Deutsche Bahn flirts with drivers' strike deadline

Rail operator Deutsche Bahn has until 3 pm on Friday to respond to demands from the Train Drivers' Union (GDL) for a "reasonable provisional result" in talks over pay, conditions and union representation. READ  

RECEIVE OUR NEWSLETTER AND ALERTS
Politics
A Greek learning politics in Germany
Features
The battle of the "Gates of Berlin"
National
Germany's favourite baby names of 2014
National
Germany's 'very poor' lobbying record
National
VIDEO: Mario Draghi suffers anti-ECB confetti attack
Politics
Merkel's 15 years at the top of German politics
Shutterstock
Sponsored Article
10 things you didn’t know about Zagreb (and why you should go)
Features
Spice up asparagus season with The Local's serving suggestions
Sponsored Article
What expat parents should ask before choosing a school
Travel
Lowest of the low: how woman exploited Germanwings crash
Sport
Football and the €30,000 firework
Technology
Why scientists oppose killer robots
National
Germanwings co-pilot 'searched suicide info'
Technology
Electrifying 'Ostalgia'
National
Which city is Germany's worst for drivers?
National
'Cannibal cop' gets 8 years
Can the 'nightmare' of a pilot downing a plane be prevented?
National
LIVE: Co-pilot suspected of crashing plane
Pupils mourn lost classmates
National
Freed after 25 years on death row
National
Cologne Cathedral returns from space
Features
Paddy's Day, Berlin style
Is your workload 'out of control'? You're not alone...
National
Why east Germans are happy to get it on on camera
National
What would you do with a 250-year-old pretzel?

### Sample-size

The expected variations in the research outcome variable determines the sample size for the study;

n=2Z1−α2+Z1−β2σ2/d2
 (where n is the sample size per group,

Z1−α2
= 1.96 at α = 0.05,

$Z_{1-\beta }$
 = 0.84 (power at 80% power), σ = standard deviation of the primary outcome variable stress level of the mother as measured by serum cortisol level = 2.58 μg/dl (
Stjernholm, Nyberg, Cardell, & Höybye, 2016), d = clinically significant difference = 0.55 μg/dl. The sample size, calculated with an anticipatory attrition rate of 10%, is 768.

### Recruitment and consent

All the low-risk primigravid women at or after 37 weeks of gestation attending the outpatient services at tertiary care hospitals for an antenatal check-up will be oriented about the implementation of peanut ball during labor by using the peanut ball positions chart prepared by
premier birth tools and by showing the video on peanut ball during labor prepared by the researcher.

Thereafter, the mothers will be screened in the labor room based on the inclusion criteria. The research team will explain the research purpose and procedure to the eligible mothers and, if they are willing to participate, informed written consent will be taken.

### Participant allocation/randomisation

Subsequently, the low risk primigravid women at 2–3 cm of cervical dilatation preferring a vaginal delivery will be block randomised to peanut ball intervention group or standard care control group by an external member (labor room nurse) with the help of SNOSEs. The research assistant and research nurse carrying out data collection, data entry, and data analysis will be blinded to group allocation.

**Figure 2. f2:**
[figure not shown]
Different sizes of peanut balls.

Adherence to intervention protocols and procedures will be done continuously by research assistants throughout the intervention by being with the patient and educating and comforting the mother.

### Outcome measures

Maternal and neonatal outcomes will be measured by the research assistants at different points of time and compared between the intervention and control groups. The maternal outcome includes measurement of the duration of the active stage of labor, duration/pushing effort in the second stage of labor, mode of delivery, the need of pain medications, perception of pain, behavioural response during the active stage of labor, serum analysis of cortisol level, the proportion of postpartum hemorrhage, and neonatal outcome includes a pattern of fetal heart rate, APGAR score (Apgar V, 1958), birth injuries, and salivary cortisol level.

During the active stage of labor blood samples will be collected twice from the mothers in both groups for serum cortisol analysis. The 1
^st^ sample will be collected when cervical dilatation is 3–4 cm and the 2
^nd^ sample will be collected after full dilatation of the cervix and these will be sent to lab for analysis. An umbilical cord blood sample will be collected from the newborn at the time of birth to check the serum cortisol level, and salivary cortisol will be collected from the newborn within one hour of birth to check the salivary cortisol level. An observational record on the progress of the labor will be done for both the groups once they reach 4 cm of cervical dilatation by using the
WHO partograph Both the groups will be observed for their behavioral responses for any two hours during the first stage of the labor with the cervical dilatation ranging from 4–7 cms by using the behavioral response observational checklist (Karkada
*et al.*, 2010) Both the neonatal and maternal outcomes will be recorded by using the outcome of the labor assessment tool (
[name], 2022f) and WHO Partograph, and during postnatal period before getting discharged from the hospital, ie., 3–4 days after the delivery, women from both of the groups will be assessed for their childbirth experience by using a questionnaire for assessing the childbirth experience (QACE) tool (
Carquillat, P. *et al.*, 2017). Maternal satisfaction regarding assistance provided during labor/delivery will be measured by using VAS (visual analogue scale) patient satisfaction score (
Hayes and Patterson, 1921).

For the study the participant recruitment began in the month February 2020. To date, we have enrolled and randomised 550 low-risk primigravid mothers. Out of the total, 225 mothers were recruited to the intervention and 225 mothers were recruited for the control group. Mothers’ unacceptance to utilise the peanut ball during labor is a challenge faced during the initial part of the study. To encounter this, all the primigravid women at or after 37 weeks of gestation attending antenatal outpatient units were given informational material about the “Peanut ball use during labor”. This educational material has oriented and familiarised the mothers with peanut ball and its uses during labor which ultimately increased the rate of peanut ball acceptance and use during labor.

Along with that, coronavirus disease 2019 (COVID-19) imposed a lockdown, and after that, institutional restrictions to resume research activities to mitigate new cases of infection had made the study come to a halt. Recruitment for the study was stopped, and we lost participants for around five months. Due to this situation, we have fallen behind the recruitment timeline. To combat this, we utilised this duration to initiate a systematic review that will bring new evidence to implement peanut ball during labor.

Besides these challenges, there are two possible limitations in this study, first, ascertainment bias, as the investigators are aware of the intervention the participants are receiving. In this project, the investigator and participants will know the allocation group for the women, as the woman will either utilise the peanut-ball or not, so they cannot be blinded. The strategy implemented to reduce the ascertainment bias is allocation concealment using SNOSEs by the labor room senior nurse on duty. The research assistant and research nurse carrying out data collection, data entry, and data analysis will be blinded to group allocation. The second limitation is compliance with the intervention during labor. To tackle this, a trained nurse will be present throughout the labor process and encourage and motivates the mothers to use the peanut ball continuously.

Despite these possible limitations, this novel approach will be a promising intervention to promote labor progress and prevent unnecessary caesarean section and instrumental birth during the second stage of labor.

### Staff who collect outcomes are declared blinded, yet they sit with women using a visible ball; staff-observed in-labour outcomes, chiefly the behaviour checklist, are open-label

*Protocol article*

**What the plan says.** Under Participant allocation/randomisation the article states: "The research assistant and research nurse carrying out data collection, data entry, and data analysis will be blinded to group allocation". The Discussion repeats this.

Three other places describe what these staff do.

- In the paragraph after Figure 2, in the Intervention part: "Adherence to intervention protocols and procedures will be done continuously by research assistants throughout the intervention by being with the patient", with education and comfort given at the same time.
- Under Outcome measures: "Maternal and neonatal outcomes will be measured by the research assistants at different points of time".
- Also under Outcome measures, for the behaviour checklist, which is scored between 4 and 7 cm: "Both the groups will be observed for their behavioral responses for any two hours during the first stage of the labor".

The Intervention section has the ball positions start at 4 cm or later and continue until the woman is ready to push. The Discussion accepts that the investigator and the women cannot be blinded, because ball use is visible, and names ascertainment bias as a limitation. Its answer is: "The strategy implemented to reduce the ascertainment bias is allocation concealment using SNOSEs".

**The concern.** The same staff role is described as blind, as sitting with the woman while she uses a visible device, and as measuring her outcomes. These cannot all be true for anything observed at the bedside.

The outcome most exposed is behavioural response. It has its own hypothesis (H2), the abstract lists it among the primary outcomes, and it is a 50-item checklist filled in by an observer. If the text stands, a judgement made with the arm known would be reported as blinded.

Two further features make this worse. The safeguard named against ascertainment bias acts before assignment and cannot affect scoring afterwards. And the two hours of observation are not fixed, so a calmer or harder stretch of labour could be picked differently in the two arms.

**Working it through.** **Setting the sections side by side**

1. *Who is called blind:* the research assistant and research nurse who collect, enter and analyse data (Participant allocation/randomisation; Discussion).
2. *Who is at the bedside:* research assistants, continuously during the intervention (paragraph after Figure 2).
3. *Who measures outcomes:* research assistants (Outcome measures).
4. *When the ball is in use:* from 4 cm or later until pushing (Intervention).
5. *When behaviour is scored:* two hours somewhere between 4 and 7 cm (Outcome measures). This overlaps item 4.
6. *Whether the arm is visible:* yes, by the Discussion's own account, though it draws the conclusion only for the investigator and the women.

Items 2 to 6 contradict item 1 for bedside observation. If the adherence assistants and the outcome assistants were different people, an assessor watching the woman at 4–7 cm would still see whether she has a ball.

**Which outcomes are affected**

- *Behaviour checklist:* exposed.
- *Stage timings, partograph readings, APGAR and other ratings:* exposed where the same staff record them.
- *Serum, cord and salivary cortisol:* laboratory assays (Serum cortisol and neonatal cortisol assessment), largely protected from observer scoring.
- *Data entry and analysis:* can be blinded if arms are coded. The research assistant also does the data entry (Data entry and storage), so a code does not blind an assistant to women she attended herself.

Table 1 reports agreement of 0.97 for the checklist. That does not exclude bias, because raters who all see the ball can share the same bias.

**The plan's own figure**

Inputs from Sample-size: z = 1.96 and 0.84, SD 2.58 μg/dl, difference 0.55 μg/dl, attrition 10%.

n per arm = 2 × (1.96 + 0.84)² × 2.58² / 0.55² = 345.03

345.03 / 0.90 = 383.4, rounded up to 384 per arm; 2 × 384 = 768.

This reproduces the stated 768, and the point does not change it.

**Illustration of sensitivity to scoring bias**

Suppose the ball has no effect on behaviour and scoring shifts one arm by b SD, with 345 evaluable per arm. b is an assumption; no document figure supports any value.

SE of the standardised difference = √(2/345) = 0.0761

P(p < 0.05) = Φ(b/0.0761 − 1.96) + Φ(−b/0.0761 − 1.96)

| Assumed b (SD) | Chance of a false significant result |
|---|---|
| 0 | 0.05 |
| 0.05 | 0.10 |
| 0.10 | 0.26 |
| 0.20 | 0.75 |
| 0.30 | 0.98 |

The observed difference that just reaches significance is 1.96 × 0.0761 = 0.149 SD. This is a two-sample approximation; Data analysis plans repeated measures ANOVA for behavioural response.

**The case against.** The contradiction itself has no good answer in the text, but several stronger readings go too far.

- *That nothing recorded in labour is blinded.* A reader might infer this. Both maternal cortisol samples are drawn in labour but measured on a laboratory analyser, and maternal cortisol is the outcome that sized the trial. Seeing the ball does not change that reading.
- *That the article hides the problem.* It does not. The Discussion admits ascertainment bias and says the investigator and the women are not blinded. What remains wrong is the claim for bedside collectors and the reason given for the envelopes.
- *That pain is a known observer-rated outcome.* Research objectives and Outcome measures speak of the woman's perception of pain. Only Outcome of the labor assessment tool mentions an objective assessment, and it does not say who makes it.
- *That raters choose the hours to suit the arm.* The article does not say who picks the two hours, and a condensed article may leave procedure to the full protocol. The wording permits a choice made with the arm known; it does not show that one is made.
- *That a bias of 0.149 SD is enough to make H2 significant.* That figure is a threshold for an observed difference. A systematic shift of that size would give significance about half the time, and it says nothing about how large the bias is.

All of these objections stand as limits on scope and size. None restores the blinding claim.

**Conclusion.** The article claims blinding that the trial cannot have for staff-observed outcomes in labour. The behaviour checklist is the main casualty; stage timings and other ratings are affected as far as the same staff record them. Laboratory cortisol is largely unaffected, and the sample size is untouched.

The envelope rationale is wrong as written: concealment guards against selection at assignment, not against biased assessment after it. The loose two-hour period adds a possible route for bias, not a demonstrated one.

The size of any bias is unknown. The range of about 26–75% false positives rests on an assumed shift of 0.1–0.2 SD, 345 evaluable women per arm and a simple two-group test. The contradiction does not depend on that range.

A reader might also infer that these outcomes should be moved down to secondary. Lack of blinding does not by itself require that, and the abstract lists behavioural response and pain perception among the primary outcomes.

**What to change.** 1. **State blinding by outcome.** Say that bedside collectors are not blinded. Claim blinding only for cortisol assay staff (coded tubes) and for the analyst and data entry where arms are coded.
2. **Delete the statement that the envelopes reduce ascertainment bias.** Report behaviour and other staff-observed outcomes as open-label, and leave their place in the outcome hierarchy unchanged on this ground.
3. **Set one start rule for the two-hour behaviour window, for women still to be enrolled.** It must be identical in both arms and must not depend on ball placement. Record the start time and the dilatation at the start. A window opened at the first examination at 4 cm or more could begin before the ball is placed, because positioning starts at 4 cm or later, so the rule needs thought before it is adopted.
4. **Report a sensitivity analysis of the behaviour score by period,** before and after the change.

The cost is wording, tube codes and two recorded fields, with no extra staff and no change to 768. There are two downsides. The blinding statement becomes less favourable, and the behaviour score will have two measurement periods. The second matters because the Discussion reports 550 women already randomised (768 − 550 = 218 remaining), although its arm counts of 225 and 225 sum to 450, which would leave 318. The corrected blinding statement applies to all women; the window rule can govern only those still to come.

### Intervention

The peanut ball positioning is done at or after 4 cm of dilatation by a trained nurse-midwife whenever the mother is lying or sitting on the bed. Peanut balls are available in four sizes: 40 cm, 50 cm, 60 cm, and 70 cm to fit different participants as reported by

Features
Just why is the German flag Schwarz, Rot, Gold?
Business & Money
Getting German workers and bosses thinking positive
National
Uplifting thoughts to get you through the last week of winter
National
Who wants the Olympics more - Hamburg or Berlin?
National
Last-minute drama of Germany's Eurovision 2015 entry
National
German photographer takes world's top prize
Features
Meet the woman getting Germans to drink more – and better – beer
Gallery
Get inspired for International Women's Day with German heroes
Green party proposes first-ever cannabis legalization plan
Gallery
In pictures: Germany's seven most livable cities
National
Singapore canes Germans for train graffiti
Politics
Surprise! Germans love feeling like they run the EU
Politics
Anger over plan to show women what men earn
Travel
Munich tram fans bicker over new bell
Features
Kafka: puzzling translators 100 years on
Business & Money
France or Germany: Which country really is the best country to work in?
Photo: Police
Rhineland
Student driver crashes tank into family garden.
Photo: DPA
Politics
There was a notable absence at the Anti-Semitism Commission
National
How Dresden bombing still divides Germany, 70 years on
Photo: DPA
Gallery
Take a cute break with this gallery of baby animals
Latest news from The Local in Austria

More news from Austria at thelocal.at

Latest news from The Local in Switzerland

More news from Switzerland at thelocal.ch

Latest news from The Local in Denmark

More news from Denmark at thelocal.dk

Latest news from The Local in Spain

More news from Spain at thelocal.es

Latest news from The Local in France

More news from France at thelocal.fr

Latest news from The Local in Italy

More news from Italy at thelocal.it

Latest news from The Local in Norway

More news from Norway at thelocal.no

Latest news from The Local in Sweden

More news from Sweden at thelocal.se

7,264
jobs available
Toytown Germany
Germany's English-speaking crowd